Posted to Reddit, the images seem to line up with yesterday's render, showing a screen that likely has an 18:9 aspect ratio, with a Motorola logo and a home button/fingerprint scanner below it.

We can only see the front of the phone and it's a bit blurry, so details are hard to make out, but given that it matches what we've seen before it could well be the real deal – though we'd still take it with a pinch of salt.

Subject to change

Even if this really is the Moto G6 Plus it's supposedly a pre-production model, so it might well undergo changes before it launches.

There's no new information on the specs, but previously we'd heard rumors that the G6 Plus would have a 5.93-inch FHD+ screen, a Snapdragon 630 chipset, 3GB, 4GB or 6GB of RAM, 32GB or 64GB of storage, a dual-lens rear camera with 12MP and 5MP lenses, a 16MP front-facing camera and a fingerprint scanner, making it something of a mid-ranger.

There's no news on a release date, but the Moto G5 Plus was announced at MWC 2017, so there's a chance we'll see the Moto G6 Plus at MWC 2018, which starts on February 26, so we might not have long to wait.

Via PhoneArena


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Jan
18
Hori Onyx PS4 controller finally cuts the cord on third-party gamepads
Posted by Jon Porter on 18 January 2018 09:52 AM

Hori's Onyx PS4 controller is the first wireless third-party controller for the console, which means that other manufacturers will finally be able to match the functionality of Sony's own-branded gamepads.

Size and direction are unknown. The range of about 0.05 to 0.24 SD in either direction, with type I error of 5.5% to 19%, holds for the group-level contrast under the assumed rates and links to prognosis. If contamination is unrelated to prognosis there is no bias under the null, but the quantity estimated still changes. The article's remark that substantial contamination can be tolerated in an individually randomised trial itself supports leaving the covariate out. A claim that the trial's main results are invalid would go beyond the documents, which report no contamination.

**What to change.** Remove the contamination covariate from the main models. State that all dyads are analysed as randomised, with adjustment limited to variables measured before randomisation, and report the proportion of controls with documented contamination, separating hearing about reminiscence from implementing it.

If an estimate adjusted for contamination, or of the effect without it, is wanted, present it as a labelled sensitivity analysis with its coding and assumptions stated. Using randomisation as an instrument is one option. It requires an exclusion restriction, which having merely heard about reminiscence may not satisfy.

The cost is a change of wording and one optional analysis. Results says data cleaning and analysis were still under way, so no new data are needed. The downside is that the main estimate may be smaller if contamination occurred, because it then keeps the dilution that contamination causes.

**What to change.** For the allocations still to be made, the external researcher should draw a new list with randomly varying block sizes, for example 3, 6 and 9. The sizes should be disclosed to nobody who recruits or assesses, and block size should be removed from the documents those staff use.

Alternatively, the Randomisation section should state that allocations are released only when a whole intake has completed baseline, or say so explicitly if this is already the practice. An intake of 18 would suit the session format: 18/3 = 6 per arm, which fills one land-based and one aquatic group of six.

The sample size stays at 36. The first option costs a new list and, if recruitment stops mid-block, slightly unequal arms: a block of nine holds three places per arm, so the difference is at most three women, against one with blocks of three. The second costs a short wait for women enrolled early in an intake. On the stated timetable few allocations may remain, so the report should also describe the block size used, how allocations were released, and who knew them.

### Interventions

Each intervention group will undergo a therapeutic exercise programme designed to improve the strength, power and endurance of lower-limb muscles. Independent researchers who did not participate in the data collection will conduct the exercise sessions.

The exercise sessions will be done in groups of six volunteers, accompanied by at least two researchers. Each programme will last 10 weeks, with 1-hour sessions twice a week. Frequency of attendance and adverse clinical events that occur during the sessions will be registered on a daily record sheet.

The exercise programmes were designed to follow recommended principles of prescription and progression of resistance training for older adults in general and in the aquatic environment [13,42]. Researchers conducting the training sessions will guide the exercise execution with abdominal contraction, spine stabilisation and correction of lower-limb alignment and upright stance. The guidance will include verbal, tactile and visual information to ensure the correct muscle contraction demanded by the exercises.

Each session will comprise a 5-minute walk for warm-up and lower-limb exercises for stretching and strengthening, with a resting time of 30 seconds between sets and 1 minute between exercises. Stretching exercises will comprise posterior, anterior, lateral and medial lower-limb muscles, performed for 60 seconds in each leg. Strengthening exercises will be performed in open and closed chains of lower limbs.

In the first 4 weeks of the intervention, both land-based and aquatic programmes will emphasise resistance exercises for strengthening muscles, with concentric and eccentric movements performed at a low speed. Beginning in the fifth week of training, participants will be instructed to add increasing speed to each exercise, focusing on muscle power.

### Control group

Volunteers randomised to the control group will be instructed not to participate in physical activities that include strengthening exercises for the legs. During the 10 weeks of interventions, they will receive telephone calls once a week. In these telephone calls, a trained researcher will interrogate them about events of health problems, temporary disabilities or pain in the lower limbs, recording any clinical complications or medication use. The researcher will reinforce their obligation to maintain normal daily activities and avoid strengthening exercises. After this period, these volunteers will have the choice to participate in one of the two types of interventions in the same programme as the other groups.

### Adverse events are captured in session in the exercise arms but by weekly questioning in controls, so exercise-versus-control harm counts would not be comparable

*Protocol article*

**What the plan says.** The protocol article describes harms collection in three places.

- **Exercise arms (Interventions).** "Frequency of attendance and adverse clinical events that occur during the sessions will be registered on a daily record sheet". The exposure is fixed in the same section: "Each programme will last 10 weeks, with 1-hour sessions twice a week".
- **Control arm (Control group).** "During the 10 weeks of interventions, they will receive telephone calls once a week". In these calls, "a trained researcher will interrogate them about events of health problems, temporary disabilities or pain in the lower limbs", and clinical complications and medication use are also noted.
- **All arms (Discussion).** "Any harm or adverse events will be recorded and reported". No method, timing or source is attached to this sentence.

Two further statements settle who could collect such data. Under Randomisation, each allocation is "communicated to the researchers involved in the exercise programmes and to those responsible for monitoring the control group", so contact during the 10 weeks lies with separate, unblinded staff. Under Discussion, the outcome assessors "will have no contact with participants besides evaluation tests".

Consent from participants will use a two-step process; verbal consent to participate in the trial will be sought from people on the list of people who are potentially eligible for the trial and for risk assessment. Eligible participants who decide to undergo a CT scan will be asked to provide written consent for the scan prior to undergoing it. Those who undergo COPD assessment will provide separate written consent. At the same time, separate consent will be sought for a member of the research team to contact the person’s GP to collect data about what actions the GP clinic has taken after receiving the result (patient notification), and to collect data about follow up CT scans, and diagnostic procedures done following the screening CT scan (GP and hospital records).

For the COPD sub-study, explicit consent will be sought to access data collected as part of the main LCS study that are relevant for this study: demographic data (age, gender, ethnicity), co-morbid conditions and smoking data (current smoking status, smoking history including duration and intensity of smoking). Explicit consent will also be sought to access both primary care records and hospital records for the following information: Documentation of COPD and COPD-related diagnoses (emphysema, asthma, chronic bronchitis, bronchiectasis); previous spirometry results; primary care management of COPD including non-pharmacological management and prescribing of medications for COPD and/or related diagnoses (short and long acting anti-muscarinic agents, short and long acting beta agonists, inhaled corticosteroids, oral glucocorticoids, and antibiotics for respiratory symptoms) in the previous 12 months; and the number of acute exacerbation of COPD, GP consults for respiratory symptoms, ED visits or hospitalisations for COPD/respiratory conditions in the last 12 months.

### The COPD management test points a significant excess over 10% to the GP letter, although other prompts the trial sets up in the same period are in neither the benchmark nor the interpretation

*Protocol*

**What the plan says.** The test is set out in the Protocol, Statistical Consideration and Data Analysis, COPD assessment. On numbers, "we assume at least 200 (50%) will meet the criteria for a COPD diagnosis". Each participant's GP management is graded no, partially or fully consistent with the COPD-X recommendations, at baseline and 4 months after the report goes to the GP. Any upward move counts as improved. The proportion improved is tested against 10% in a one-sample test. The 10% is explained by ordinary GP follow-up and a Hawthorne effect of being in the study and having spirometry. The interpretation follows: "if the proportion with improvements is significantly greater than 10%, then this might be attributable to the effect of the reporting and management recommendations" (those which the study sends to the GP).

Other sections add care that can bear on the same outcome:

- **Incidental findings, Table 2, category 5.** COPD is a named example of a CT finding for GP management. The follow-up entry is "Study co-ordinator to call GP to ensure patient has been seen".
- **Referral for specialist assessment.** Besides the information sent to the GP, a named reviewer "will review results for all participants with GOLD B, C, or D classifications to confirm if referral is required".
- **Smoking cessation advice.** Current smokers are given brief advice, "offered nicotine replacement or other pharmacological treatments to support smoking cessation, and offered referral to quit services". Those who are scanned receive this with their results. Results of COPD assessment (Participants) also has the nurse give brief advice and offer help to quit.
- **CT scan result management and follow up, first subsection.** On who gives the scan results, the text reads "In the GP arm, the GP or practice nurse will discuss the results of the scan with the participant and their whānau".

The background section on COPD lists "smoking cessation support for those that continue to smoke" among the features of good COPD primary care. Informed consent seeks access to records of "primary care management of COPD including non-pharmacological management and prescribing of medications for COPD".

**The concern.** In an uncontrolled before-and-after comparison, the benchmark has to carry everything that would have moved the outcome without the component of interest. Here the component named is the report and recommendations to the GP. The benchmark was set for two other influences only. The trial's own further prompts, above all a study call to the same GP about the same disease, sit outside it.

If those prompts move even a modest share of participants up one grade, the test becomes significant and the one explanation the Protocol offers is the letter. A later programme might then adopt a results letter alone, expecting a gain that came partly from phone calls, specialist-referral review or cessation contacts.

Competition is never a bad thing, and third-party controllers are no exception. They keep console manufacturers like Sony on their toes, and gamers ultimately get to benefit. 

We've been impressed with alternatives to the DualShock 4 in the past such as Razer's Raiju but up until now they've all been wired, making them suitable for only a small subset of the console's complete audience. 

True competition

The arrival of the Onyx changes this, and means you'll finally be able to get an alternative controller without having to put up with reduced functionality. 

Design wise, the controller is much more similar to the Xbox One's controller design than the DualShock 4. The analogue stick and D-pad are swapped, and the D-pad is of Nintendo's classic 'cross-shaped' design rather than Sony's standard split configuration. 

The Hori Onyx is available in the UK now for £45, but no US or AU availability has yet been announced. 

  • Want some games to play? Our guide to the best PS4 games has you covered

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Jan
18
The 5 best Linux laptops of 2018
Posted by Desire Athow,Nate Drake on 18 January 2018 09:37 AM